Case Study

Restoring Water Quality Through Design-Build

In a mutual effort to mitigate extreme functional issues, the Cowskin Creek Water Quality Reclamation Facility was served with a consent order that mandated the rehabilitation of its headworks and solids treatment systems. To comply with strict regulations, the progressive design-build approach addressed immediate and challenging issues without taking the current plant offline.


Owned by the City of Wichita Public Works and Utilities Department, the Cowskin Creek Water Quality Reclamation Facility, a 2 million gallons-per-day (MGD) biological nutrient removal (BNR) plant, has served the sanitary sewer district of northwest Wichita since 2003.

Referred to as Plant 3, its purpose is to provide treatment through screening, grit removal, biological treatment, clarification and open channel ultraviolet light disinfection. But while it looked good in its appealing stone façade, the plant was functionally failing. In early 2015, the Kansas Department of Health and Environment (KDHE) stepped in, imposing a consent order and required updates by June 30, 2016.

Building off our established relationship, the city called us in. In collaboration with CAS Constructors, our pre-construction condition assessments showed deteriorated influent screen channels and grit removal equipment, compacted biofilter media and corroded effluent reuse pumps. The aerated holding basin suffered from clogged and damaged aeration headers and diffusers and an outdated and inoperable instruments automation. With a hard and fast deadline looming and strict budgetary constraints, construction had to be completed quickly and without disrupting the plant’s current operations.









Utilizing a progressive design-build delivery method, our team approached this project in two phases. The first included the preparation of the design to 30-percent completion, also providing the owners with a guaranteed maximum price proposal.


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Utilizing a progressive design-build delivery method, our team approached this project in two phases. The first included the preparation of the design to 30-percent completion, also providing the owners with a guaranteed maximum price proposal. Once approved, phase two took off. During those next six months, we completed the design, construction and post-construction tasks, including performance testing, startup and commissioning, and operator training and support. Providing a single point of responsibility, our joint venture team kept city officials informed on a regular basis throughout the entire designbuild process.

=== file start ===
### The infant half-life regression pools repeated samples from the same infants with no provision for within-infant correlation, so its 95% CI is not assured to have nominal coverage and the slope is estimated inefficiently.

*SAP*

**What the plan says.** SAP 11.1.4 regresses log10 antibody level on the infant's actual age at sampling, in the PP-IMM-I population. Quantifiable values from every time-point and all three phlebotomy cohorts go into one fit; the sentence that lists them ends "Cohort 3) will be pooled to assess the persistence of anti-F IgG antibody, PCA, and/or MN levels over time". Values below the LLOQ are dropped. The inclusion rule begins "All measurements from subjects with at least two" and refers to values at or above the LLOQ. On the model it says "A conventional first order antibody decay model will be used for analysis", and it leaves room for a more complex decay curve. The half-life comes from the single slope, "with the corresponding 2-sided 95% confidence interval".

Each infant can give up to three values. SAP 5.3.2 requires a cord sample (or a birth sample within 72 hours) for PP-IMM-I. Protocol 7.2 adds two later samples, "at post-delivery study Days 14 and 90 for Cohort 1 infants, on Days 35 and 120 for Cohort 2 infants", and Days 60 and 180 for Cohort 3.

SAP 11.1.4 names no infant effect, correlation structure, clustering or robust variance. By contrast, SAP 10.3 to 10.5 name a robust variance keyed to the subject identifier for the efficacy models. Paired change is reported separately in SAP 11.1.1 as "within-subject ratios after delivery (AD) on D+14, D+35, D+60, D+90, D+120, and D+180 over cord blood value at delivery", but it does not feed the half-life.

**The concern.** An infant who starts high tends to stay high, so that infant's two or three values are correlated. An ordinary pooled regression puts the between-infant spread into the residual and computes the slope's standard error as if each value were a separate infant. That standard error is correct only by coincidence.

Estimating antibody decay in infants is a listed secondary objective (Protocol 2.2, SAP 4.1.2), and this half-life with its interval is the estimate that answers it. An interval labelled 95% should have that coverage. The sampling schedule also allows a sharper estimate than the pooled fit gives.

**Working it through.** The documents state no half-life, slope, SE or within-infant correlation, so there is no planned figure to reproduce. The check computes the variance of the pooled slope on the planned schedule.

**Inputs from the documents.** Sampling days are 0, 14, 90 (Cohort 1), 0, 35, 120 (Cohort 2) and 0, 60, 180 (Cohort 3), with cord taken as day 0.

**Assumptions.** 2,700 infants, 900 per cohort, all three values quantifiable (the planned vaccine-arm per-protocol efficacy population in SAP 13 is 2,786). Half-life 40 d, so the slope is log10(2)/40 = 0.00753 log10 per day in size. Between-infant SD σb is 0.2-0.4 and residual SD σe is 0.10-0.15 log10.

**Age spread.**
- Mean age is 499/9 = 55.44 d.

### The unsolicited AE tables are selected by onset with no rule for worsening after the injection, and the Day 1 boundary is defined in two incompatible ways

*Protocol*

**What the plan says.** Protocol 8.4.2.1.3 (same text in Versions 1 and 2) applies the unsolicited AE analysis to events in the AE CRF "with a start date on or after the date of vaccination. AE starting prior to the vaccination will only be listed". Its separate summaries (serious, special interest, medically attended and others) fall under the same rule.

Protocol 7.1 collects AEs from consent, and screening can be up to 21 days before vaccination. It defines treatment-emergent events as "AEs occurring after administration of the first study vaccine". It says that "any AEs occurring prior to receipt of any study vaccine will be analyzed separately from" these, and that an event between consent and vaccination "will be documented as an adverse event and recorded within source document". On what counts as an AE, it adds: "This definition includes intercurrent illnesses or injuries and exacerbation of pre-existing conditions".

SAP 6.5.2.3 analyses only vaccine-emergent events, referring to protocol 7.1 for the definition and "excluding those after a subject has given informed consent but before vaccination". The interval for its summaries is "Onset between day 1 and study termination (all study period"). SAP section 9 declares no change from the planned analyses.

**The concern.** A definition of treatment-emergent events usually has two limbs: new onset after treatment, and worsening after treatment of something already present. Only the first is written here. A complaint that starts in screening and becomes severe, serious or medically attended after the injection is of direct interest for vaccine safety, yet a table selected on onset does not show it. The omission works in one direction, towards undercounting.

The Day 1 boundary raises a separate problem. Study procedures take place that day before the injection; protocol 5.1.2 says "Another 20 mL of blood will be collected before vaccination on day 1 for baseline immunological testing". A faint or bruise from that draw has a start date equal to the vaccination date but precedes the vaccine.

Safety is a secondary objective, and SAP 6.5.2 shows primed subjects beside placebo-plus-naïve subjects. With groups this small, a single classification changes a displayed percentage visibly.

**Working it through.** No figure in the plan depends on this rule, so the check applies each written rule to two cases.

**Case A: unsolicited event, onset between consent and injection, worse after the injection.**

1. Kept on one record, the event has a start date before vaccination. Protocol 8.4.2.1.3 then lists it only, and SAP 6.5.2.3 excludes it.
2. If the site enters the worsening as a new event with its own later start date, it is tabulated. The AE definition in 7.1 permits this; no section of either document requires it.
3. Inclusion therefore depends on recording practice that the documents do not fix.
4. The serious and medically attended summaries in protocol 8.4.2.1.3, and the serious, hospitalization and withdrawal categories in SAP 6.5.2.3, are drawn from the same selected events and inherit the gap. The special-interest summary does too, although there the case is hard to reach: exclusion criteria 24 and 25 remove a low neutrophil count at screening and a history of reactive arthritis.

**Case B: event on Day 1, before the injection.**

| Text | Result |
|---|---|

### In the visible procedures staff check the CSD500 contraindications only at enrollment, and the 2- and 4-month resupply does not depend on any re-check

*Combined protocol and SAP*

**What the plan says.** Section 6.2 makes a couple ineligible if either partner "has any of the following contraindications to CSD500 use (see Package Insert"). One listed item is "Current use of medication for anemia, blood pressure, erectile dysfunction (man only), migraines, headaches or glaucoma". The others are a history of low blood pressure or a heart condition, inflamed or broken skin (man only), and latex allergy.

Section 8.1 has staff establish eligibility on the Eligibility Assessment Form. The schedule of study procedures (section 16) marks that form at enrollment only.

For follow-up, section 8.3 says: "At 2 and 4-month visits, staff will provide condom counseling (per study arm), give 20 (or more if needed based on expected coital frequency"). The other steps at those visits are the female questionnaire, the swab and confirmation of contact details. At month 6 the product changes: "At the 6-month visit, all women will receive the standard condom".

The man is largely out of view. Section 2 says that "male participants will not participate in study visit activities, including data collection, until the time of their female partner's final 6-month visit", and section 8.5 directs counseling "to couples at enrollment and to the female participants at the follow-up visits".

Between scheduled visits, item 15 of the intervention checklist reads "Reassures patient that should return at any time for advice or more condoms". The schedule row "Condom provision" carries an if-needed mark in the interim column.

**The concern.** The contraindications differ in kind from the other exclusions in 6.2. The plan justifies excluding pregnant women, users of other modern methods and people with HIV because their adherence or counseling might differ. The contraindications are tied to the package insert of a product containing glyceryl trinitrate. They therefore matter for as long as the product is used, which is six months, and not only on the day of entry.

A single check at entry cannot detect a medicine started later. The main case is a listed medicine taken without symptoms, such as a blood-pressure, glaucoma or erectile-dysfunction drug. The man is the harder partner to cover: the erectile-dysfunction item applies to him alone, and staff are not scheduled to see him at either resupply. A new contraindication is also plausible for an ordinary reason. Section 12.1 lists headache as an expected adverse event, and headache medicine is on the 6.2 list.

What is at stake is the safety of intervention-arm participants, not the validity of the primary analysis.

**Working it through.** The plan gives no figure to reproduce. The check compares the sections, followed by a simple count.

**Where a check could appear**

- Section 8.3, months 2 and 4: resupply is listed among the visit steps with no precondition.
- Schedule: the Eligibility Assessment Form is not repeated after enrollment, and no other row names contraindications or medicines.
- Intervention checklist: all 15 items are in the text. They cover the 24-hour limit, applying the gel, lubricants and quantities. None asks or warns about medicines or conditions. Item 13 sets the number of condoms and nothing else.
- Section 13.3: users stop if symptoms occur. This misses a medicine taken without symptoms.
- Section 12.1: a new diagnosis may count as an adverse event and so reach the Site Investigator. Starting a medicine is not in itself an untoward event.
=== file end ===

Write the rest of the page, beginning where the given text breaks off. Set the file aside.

In working closely with the Grit King manufacturer, our construction partner and the city, we made decisions — in a timely fashion — that improved treatment and functionality well within the accelerated time frame.

After procuring the grit removal equipment, our team worked to improve the solids treatment and reconfigure the biosolids digestion and dewatering process. We also rehabbed influent screening channels in a manner that eliminated the need for an elaborate flow bypassing scheme. This creative reconfiguration saved tens of thousands of dollars on labor and equipment while also keeping the plant operational during construction.

Because of increased commercial development in the service area, the solids handling system was ill-equipped to address the variable influent wastewater loading. By including medium bubble diffusers in the aerated holding basin (to convert it into a digester) and adjusting operational protocols, treatment efficiency was provided and capacity added at no additional cost.

Fulfilling other operational mandate requirements, we replaced the corroded effluent reuse pumps and reconfigured the pumping control system.

Outside, however, was the issue of odor control. Located near the front of the facility — within view of walking, running and fishing grounds for the public — the compacted biofilter media wasn’t doing its odor control job, resulting in increased pressure drop through the blower discharge piping. To filter hydrogen sulfide odors, our team installed a new Bohn biofilter system, with future plans to improve its appearance by planting colorful annuals.

Despite strict budget parameters, the project came in under budget, allowing the facility to purchase another item on its list: a centrifuge for solids processing.


Because of the swift, quality work by our joint team, the Cowskin Creek Water Quality Reclamation Facility — and its surrounding environment — has been cleaned up, addressing mandates listed in the consent order and restoring overall functionality.

The design-build approach streamlined processes and procedures, exceeding the compliance schedule, as well as providing operational improvements to the facility through savvy solutions, collaboration and construction sequencing.

Choosing an efficient project delivery method allowed for performance based decision-making and open communication between team members, providing city officials and facility staff the opportunity to weigh in on plant improvements. Transparency and collaboration from the group influenced design direction, resulting in a high-quality project that kept money in the bank. With such quality, functional (and shiny) updates, the newly revamped interior now rivals its impressive exterior in look and feel.